Long-Lasting Painful Memories
Memories of traumatic events can be hard to shake, and now scientists say they understand why. Studies on laboratory rats have revealed, for the first time, the brain mechanism that translates unpleasant experiences into long-lasting memories. The findings support a 65-year-old hypothesis called Hebbian plasticity. This idea states that in the face of trauma, such as watching a dog sink its teeth into your leg, more neurons in the brain fire electrical impulses in unison and make stronger connections to each other than under normal situations. Stronger connections make stronger memories. (Christopher Wanjek, Live Science)

Honesty and Punishment
According to a new study by McGill researchers, punishment is actually an ineffective way to deal with lying kids. It might just make them lie more. (Max Ufberg, Pacific Standard)

REACH Forgiveness
With all the turmoil in the world, it’s hard to imagine people learning to forgive, but a professor at Virginia Commonwealth University has come up with a method that works, and he’s just won a million dollar grant to take his method abroad. (Sandy Hausman, WVTF)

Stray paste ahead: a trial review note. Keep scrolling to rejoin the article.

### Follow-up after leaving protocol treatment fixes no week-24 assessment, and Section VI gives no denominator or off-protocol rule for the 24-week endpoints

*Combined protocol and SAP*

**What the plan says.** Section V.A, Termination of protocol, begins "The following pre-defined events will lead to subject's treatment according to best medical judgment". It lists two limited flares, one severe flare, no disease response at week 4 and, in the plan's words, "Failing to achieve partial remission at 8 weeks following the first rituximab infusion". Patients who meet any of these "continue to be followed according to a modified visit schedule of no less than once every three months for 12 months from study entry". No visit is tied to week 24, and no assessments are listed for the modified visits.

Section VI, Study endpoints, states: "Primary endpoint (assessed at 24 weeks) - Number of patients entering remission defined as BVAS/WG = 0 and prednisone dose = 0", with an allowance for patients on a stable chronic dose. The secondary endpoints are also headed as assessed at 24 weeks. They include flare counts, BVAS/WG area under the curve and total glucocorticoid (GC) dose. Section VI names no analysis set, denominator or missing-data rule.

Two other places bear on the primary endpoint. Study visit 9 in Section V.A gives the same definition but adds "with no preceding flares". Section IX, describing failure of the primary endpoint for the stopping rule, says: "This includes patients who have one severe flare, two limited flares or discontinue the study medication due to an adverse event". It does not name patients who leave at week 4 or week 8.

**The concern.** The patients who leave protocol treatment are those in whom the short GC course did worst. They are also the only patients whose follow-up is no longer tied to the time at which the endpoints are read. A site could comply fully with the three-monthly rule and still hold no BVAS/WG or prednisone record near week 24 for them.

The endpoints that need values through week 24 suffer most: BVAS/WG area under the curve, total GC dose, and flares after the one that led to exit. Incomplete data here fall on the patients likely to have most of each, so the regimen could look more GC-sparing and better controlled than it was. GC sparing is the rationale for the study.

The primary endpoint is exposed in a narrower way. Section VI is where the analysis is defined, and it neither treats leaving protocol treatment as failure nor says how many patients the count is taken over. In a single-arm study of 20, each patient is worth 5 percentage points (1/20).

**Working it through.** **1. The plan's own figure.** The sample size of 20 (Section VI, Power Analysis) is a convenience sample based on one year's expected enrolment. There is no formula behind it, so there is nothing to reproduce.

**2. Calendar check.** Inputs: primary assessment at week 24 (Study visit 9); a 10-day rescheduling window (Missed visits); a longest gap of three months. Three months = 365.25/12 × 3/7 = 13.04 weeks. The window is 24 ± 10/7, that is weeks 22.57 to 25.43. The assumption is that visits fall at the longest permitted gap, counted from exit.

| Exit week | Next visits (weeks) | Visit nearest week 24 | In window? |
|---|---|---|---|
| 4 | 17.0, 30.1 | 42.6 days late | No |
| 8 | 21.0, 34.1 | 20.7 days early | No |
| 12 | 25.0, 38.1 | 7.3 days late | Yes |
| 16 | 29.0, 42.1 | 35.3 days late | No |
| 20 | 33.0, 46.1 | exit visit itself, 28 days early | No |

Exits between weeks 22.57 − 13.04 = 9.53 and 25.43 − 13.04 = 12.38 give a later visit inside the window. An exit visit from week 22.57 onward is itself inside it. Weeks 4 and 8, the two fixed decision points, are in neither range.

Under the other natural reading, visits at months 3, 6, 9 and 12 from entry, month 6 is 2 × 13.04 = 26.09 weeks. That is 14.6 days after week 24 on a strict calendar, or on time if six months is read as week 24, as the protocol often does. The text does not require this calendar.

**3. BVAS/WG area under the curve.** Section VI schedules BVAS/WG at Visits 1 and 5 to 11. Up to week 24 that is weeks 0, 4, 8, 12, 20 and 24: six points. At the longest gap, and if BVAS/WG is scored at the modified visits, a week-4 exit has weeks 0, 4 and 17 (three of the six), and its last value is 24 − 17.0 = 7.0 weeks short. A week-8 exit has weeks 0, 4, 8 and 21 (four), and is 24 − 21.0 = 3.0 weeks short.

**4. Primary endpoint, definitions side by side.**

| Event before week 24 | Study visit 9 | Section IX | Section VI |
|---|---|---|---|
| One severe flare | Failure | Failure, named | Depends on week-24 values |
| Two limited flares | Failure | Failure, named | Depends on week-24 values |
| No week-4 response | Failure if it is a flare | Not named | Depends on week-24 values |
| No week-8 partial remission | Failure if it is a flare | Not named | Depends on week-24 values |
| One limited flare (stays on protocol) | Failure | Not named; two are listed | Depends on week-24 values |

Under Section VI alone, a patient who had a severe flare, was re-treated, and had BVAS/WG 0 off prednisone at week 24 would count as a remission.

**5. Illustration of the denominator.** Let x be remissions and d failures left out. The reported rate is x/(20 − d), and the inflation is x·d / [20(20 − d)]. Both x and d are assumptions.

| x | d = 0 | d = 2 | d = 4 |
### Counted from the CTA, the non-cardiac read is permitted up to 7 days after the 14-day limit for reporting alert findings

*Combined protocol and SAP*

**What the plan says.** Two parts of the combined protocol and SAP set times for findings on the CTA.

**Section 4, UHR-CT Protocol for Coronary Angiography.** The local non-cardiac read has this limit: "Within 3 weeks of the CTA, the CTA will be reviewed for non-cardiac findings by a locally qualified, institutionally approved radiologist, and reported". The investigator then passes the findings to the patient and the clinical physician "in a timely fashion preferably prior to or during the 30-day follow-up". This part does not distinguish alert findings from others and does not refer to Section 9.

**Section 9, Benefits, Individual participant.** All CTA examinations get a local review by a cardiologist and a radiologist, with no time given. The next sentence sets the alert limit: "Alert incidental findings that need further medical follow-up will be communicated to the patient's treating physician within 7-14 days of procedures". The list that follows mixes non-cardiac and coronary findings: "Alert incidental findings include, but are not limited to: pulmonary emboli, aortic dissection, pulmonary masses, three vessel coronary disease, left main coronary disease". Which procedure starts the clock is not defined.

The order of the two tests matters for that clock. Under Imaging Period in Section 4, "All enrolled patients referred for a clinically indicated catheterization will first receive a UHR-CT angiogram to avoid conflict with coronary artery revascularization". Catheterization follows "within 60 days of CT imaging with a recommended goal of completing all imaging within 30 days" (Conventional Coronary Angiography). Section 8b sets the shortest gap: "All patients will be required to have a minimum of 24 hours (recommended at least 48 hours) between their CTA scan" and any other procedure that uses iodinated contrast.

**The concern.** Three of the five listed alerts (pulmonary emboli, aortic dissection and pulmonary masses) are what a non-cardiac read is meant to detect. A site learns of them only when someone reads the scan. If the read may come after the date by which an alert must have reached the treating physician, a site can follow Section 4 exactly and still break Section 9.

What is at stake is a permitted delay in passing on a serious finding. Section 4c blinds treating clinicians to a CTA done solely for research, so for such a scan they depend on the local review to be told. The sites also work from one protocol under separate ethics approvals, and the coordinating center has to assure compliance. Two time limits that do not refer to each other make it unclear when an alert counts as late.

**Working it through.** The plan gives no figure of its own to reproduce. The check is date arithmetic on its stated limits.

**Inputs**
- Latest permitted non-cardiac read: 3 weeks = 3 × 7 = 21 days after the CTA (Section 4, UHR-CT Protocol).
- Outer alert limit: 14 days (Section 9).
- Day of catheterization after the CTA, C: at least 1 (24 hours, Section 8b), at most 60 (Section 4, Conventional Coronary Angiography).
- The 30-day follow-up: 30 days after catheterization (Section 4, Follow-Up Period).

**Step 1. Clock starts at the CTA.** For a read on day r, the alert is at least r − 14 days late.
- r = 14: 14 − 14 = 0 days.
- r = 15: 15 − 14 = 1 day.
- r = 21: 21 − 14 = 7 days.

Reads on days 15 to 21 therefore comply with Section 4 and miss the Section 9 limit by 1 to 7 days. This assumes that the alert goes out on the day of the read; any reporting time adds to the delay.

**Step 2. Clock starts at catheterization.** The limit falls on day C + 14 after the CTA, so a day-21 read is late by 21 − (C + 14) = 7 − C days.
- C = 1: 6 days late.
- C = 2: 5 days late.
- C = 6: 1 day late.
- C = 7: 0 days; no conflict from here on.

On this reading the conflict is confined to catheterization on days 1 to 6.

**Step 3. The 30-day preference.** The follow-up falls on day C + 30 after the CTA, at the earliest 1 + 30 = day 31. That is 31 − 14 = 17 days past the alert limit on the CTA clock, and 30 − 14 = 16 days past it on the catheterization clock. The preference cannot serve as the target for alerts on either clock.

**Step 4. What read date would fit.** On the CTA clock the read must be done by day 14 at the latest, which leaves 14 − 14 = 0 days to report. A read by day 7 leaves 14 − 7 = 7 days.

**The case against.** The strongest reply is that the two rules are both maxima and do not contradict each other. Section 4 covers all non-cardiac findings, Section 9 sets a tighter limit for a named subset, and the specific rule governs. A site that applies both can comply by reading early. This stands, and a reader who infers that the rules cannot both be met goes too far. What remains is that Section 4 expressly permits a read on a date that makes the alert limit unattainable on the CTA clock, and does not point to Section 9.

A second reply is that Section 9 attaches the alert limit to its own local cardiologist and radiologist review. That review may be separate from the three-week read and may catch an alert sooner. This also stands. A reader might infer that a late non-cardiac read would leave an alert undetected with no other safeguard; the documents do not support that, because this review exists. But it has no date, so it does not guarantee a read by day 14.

We were told for years, by Oprah and others, that positive thinking was the key to achieving our goals. Now mounting evidence suggests exactly the opposite: that spending a lot of time thinking about your hopes and dreams may make you less likely to put in the work required to actually achieve those dreams. So if positivity is out, what should goal-oriented people replace it with? This week on the “Psychology Podcast”—a newish venture from cognitive psychologist Scott Barry Kaufman—New York University psychologist Gabriele Oettingen talked about a four-step plan she’s come up with from her years of research. (Melissa Dahl, Science of Us, New York Magazine)